- I serve on advisory boards for many organizations, and list them on my home page. These roles reflect a willingness to advise, and not always a willingness to endorse. Sometimes I also endorse and sometimes I don't; sometimes I endorse more, sometimes less.
- When I serve on an advisory board, I don't raise money for the organization, though I sometimes support its grant applications.
- I have never been paid to serve on boards or similar groups.
- Sometimes I make decisions, usually with others, on how Harvard should spend its money, for example, on publishers, tool builders, and service providers. This work is covered by my ordinary salary, and I'm never paid by vendors.
- I am a non-practicing lawyer. The "non-practicing" part means that I don't have clients. Hence I'm never in a position to advocate for a client, and never need to disentangle that kind of private-interest advocacy from my general work, which I consider public-interest advocacy.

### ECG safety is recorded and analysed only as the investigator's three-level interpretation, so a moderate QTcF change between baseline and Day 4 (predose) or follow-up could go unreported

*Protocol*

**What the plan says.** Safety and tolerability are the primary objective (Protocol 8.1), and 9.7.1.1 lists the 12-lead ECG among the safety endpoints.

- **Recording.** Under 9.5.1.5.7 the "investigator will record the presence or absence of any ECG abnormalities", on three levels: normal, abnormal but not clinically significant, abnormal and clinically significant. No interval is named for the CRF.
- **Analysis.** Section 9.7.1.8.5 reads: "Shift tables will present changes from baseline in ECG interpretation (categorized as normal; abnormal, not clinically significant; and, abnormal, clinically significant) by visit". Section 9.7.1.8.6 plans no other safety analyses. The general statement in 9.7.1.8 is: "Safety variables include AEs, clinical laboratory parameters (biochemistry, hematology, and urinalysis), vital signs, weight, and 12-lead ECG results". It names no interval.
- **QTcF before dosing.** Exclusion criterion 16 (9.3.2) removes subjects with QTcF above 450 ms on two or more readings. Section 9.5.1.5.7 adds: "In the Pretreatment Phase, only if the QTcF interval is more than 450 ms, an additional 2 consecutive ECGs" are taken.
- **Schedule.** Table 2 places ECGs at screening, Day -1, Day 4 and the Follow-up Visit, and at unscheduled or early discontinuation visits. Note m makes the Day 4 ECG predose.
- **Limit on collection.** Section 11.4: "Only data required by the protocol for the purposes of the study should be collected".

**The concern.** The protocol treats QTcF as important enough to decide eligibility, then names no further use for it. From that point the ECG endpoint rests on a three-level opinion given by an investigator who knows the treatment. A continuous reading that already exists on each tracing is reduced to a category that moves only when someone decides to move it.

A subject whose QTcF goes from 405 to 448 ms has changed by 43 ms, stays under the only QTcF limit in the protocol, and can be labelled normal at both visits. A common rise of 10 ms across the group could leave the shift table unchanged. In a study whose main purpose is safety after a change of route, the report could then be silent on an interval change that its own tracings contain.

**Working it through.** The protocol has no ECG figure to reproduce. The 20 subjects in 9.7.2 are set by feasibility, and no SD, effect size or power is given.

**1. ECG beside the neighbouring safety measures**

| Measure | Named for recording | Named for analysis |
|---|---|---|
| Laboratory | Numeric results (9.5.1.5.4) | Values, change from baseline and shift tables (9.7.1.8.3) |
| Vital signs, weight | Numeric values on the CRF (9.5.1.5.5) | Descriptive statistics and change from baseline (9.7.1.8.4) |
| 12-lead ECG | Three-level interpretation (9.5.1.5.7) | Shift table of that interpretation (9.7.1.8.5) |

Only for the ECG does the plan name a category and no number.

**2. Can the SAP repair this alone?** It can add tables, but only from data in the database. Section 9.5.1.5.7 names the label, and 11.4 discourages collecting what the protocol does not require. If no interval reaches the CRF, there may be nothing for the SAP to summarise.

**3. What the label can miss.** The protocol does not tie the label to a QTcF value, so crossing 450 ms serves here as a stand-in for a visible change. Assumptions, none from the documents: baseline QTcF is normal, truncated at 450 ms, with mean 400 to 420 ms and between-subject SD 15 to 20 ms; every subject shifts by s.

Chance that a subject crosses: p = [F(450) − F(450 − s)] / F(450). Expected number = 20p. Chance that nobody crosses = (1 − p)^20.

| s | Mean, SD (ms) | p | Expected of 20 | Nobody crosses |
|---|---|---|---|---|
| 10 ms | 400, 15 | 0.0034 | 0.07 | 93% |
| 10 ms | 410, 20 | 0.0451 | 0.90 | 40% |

- I used to do a lot of public speaking in support of OA. Today, for medical reasons, I do much less. When I do speak, sometimes I accept honoraria and sometimes I waive them. But even when I accept them, I'm never paid to take any position but my own. On the contrary, when I'm invited to speak, the organizers want to hear my take on things.
- I tweet now and then. I formerly blogged a lot and now blog a little. But nobody pays me for this. And nobody with control over my income has ever tried to influence the positions I take. (Who has tried? Just the large and growing crowd of networked peers with opinions.)